- Heidegger’s Ethics and Levinas’s OntologyPhenomenology of Prereflective Normativity
For it is clear that you have known this all along, whereas we formerly thought we knew, but are now perplexed.— Plato, Sophist
La vraie vie est absente.— Arthur Rimbaud, Vierge folle, l’Epoux infernal
Levinas’s attack on the putative primordiality of ontology has spawned among many of his readers — both supporters and detractors — a curious form of Manichaeism that broadly associates ethics with the good and ontology with a deviation from some presumably dutiful deference to the priority of the other. This reading assumes, first, that ethics for Levinas is synonymous with moral goodness and, second, that to act ethically is nothing more and nothing less than to respect the alterity of the other by suspending totalization.1 The advocates of this pious Levinas seem to take his entire metaphysical project to be the philosophical scaffolding to just one normative [End Page 145] principle: thou shalt not totalize. For instance, in his book Elevations, Richard Cohen leaves little space for doubt when, after both pairing Levinas’s idea of ethics to some unexplained notion of radical goodness and, more curiously, offering a hagiography of Levinas, points out, “The way of goodness is, in a word, better than the thematization of being, more glorious.”2 What this could mean as a generic moral endorsement and, more specifically, what this could mean when for Cohen, the good is evidently a moral theme, remains at best obscure.
In any case, Cohen is certainly not alone in his estimation that the Levinasian corpus is in essence a moral theory that systematizes the method for determining the putative moral superiority of ethics over ontology. Silvano Petrosino opens his essay on the primacy of ethics in Levinas’s thought claiming, “The assertion that the specific feature of Levinas’ speculative proposal is found in the emphasis on the supremacy of ethics over ontology is clearly undisputable.”3 If these readings were correct, it would seem that questions about what one ought to do — the question that propels all moral theories — are reasonably easy to resolve: actions are ethical when they defer to the mysterious infinity of the other and bad when they reify or objectify it — as it has become fashionable to say — in ontological categories, thus subjecting it to being.4
Readers who subscribe to this parceling of the Levinasian universe take the critique advanced in the pages of Totality and Infinity and of Otherwise than Being to be either a partial or total rejection of ontology. However, the substantive normative claims entailed in this apparent vilification of ontology as a cognitive drive attribute to Levinas a moral theory that is, at best, hard to pinpoint in his work and at worst in direct conflict with the radical priority of ethics that is normally taken — often even by those same readers — to anchor the entire Levinasian project. Indeed, if we take seriously the claim that ethics is constitutive of all acts — that ethics is first philosophy, as is so often repeated — then it turns out that no act can be said to stand beyond the scope of ethics, not even totalization. [End Page 146]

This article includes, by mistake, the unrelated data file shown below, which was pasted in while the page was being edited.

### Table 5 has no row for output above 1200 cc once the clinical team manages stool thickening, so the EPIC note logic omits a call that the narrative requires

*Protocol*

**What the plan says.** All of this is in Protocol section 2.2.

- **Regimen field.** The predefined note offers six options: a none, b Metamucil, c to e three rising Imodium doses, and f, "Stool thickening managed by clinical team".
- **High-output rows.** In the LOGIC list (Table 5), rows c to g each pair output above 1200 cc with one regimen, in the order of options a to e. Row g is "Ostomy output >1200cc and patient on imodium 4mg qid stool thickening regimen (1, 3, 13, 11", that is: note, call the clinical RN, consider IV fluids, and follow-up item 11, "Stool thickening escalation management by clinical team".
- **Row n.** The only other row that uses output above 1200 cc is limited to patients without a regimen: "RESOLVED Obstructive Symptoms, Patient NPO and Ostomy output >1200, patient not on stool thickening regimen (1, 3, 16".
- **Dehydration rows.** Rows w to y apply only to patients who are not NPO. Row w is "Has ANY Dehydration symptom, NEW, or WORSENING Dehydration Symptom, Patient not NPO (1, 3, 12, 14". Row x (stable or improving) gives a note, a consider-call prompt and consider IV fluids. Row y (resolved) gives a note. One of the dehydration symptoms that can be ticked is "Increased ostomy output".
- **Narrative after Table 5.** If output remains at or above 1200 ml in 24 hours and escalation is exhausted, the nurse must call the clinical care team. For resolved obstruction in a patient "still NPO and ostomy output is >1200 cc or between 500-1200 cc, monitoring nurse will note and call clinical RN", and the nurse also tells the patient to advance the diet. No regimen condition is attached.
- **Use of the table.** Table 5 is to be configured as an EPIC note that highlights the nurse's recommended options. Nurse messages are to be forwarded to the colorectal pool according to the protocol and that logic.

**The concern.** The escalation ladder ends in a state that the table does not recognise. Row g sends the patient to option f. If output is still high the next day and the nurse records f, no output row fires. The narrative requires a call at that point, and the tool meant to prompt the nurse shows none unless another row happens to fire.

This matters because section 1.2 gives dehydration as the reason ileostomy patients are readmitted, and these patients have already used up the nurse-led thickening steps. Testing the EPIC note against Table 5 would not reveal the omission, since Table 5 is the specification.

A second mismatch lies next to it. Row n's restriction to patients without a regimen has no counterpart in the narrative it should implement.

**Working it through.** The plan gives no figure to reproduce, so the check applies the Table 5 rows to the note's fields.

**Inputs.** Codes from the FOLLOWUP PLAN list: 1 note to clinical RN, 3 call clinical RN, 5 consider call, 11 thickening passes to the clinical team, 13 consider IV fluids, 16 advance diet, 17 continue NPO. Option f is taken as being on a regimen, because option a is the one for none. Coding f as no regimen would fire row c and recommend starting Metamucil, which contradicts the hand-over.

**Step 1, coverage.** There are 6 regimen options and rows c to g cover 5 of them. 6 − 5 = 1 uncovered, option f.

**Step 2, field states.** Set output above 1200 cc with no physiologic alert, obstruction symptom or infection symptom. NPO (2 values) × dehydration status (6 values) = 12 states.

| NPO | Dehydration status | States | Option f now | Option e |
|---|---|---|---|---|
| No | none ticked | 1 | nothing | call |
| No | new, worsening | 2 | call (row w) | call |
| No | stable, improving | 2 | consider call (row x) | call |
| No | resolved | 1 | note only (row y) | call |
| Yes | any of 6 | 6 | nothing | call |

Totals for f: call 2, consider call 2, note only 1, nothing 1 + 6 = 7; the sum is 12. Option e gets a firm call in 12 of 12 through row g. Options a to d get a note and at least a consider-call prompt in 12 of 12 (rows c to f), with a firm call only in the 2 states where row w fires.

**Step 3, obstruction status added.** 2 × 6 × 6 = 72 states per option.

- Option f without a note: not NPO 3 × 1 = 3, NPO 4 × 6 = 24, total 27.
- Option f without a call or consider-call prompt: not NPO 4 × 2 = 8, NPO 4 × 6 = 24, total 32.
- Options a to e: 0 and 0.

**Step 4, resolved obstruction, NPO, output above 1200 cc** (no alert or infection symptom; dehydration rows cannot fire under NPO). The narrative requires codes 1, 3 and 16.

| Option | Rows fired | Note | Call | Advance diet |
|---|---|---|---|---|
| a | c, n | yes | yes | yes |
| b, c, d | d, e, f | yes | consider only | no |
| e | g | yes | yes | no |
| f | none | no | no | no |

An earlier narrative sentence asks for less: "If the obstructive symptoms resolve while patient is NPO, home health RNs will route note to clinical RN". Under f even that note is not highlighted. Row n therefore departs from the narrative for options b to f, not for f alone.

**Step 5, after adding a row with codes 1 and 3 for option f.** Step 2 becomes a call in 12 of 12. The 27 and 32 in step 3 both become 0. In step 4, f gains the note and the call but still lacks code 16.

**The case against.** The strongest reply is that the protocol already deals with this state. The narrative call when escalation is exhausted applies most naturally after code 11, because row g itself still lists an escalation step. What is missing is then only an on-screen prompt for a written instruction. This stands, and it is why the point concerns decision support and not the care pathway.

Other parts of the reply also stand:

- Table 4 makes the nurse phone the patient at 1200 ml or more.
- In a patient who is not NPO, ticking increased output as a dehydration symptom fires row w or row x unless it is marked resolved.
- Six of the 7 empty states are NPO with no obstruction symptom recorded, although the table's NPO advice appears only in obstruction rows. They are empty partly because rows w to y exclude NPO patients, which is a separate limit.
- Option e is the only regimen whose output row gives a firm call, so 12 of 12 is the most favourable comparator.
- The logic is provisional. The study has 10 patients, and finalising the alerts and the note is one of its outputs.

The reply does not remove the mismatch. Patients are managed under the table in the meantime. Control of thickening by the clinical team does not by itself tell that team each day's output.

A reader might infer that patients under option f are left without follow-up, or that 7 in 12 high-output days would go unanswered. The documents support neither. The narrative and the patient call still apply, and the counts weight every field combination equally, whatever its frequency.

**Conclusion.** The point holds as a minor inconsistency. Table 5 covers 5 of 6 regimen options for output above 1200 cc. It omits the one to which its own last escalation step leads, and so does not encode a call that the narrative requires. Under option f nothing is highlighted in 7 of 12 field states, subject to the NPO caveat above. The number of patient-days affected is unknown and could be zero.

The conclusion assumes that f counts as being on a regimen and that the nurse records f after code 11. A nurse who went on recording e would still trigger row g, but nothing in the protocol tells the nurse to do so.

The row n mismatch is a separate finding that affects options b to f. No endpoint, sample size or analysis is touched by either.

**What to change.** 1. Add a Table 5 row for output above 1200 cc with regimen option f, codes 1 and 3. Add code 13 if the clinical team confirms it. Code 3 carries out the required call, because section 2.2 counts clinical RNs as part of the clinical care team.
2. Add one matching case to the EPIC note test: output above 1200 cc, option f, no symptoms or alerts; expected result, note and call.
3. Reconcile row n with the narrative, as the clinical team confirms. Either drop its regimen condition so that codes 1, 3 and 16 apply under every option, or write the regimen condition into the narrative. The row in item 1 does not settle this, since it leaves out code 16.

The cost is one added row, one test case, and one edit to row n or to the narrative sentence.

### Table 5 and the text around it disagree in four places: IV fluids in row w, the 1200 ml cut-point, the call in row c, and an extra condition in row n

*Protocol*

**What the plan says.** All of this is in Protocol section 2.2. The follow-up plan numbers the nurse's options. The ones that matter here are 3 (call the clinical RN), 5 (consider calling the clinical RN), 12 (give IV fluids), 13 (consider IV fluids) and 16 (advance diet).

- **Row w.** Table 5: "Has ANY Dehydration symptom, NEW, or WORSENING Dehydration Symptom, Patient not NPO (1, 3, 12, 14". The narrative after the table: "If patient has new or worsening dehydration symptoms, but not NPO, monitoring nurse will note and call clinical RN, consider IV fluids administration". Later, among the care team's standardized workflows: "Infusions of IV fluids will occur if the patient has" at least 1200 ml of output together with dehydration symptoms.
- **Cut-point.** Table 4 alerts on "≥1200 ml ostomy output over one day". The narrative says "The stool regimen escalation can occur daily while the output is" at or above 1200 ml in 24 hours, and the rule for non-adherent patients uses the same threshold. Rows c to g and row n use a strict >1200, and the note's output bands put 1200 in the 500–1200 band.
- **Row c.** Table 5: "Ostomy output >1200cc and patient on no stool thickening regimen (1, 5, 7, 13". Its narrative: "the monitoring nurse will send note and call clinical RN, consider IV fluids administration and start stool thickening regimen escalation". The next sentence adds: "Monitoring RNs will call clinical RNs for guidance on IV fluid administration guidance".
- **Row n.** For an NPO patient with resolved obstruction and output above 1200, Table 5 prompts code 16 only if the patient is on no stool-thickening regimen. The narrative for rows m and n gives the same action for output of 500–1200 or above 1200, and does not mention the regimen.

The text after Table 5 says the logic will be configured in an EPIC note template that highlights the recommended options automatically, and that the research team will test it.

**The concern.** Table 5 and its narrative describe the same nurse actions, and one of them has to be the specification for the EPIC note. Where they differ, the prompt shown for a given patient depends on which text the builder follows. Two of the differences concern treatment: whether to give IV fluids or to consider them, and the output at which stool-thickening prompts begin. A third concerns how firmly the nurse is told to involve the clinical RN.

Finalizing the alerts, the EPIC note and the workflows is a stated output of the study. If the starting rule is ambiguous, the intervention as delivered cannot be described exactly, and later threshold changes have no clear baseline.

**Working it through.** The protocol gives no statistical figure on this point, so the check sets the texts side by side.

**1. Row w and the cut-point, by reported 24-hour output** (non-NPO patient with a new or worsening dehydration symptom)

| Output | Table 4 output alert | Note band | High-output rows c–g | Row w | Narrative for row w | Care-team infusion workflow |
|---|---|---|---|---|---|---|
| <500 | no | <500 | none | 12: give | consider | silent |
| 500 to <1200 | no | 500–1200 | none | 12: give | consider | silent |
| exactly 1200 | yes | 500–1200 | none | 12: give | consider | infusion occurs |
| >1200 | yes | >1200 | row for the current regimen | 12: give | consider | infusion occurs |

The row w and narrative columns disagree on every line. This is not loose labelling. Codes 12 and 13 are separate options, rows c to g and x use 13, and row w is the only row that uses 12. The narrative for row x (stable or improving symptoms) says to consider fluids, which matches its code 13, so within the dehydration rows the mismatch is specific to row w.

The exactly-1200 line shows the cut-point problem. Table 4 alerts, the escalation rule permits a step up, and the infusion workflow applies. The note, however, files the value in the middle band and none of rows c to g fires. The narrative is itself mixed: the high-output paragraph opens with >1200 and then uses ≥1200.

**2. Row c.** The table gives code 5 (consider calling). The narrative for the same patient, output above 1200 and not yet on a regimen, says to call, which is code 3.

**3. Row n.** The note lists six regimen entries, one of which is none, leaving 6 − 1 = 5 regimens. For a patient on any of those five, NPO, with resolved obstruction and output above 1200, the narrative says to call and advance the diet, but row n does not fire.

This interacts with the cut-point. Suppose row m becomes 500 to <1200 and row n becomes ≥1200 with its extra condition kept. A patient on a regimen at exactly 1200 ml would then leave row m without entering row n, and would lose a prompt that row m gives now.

The political agenda of these readers has had as much to do with an understandable need for a philosophically solid account of morality with its accompanying theory of action as with an equally understandable form of virtuous indignation in reaction to Heidegger’s political biography, which has often demanded the reexamination of his thought.5 Heidegger’s affiliation to National Socialism made him the prototypical target for moralizing Levinasians. These readers have promoted a Levinas and a Levinasian reading capable of bringing about the philosophical and, thus, political redemption of twentieth century phenomenology.
An excessive commitment to this approach may leave one with the impression that the existential analytic of Dasein is what the Nazi agenda was truly all about. In this regard, the political stakes of the confrontation could hardly be higher. Ethics and ontology are not mere philosophical categories employed in the articulation of a phenomenology of rule-following and action guidance; these terms stand at the antipodes of the twentieth century political spectrum...